Biden’s tax hypocrisy: POTUS slammed over loophole that let him skirt $500k in taxes
For years, Democrats have been complaining about Donald Trump's skirting of taxes, but it appears their President isn't any different. A new report from the Congressional Research Service (CRS) indicates that Joe Biden owes the IRS as much as $500,000 in back taxes. Reportedly, Biden has used a loophole in the tax system to avoid paying for Medicaid, which the GOP are hoping to shut via a new draft bill introduced in the Ways and Means Committee.
Biden is currently running a massive campaign to increase taxes on the superwealthy, calling on them to "pay their fair share", while promising not to impact the middle class. As we reported in August, that isn't entirely true. The White House's new tax proposals would also increase taxes on small businesses by 7%, affecting 1.5 million c-corporations. Back in May, the President's taxes were in the spotlight after his tax returns were made public. On the other hand, Trump is still engaged in a legal battle over his taxes, most recently with The New York Times and niece Mary Trump.
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The CRS report doesn't directly name Biden or indicate he owns back taxes, but that's the allegation being made by Republicans after reviewing it. Rep. Jim Banks (R-Ind) requested the report, and after reviewing it believes the President is skirting on his taxes, through his S-corporation as outlined in the report.
Biden's tax hypocrisy
The CRS report outlines cases of how people use S-corps to pay themselves suspiciously low salaries and make money as "distributions", thereby being exempt from the Medicare tax. Banks alleges that Biden used the same process, as outlined in a 2019 Wall Street Journal article. That article claimed Biden and the First Lady routed more than $13 million through S corporations and counted less than $800,000 of it as salary eligible for the Medicare tax. That money reportedly came from their book deals and speaking gigs.
To complicate matters, the report notes that presidential tax returns are subject to automatic audit only while the individual is in office. Since these allegations are from before Biden became President, it's unlikely the IRS will audit his tax returns. Earlier this year, the White House also claimed that the Bidens' S-corps are dormant, so they don't qualify for the automatic audit.
Nonetheless, Banks has brought the matter to light once again, saying, "According to the criteria CRS provided to my office, he owes the IRS and the American people hundreds of thousands of dollars in back taxes. Every American should know about Joe Biden’s tax hypocrisy." Rep. Chris Jacobs has also weighed in, saying, "Given that the liberal Tax Policy Center and the non-partisan Congressional Research Service both have raised questions about the way Biden handled his taxes, why doesn’t he ask for his own taxes to get audited first?"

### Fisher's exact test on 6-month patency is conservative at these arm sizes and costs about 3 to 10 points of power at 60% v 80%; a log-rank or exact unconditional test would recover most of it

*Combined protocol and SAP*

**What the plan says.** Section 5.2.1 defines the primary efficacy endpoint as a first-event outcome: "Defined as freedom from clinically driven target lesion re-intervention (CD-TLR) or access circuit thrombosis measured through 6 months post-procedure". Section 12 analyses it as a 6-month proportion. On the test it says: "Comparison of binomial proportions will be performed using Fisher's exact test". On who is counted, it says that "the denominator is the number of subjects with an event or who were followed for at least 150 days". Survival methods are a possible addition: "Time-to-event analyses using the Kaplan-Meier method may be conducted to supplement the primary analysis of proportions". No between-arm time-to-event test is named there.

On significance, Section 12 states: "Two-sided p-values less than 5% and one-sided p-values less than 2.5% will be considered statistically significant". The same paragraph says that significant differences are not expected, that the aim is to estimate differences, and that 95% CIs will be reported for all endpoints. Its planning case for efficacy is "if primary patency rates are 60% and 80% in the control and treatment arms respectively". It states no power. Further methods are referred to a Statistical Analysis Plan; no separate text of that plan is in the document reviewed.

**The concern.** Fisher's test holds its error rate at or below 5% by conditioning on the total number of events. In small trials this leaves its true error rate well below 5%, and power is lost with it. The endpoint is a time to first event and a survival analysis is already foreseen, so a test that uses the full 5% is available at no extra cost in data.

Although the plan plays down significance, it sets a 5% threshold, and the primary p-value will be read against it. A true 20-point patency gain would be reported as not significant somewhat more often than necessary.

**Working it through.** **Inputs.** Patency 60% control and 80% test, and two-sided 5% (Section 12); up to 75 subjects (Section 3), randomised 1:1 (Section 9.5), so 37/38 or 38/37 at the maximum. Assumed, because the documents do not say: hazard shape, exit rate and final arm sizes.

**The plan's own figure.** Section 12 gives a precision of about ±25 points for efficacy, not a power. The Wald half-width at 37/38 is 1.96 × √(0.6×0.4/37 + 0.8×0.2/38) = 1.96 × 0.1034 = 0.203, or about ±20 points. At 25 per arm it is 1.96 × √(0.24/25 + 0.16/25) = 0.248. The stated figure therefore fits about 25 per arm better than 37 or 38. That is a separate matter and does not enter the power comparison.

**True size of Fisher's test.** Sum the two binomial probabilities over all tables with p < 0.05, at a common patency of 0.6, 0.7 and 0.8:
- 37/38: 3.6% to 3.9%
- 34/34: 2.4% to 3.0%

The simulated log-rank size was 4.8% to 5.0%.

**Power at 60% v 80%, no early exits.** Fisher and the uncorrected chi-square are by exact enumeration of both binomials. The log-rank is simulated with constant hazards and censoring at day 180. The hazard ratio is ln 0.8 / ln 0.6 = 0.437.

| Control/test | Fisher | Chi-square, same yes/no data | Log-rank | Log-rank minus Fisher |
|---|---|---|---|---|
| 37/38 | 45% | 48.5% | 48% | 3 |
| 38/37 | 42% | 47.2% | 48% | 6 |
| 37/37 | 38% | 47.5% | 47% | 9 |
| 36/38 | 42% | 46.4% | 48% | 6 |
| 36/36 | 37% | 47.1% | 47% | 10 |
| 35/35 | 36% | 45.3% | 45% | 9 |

House contemplate bill to shut loophole
The loophole at the center of the controversy - how S-corps pay their employee shareholders - has now become subject to a new draft bill. Right now, how much shareholders can take, and the idea of a reasonable limit is very much up in the air, allowing some people to get away with thousands of dollars without having to pay tax. That's because distributions are tax-free up to the shareholder's investment.
The House Ways and Means Committee has now drafted a bill to plug that loophole, which would be included in the $3.5 trillion social spending bill Biden is hoping to ram through Congress. However, there's the big question of whether it will pass at all. While the Democrat-controlled House has pushed several big-ticket bills this year, almost all of them have died in the Senate due to GOP opposition. Should the social spending bill pass, it would not only shut the loophole Biden used, but also give more teeth to the IRS to go after others who use the same tactic.
"There might be a half a million S-corporations that are playing this game. And the IRS doesn’t have anywhere near enough of a budget to bring half a million cases every year," noted John Bogdanski, a former member of the IRS Commissioner’s Advisory Group. Indiana University Bloomington's tax professor David Gamage also added, "This is not the sort of tax planning that should be going on as a matter of tax policy, but it’s very hard for the IRS to police."
That conclusion seems to be echoed in the halls of Congress, where the social spending bill also includes provisions to increase IRS funding by $80 billion over 10 years. Until then though, the loophole will probably continue to be exploited, as it has been by politicians for decades. Whether the President will own up, and pay up though, is something only time will tell.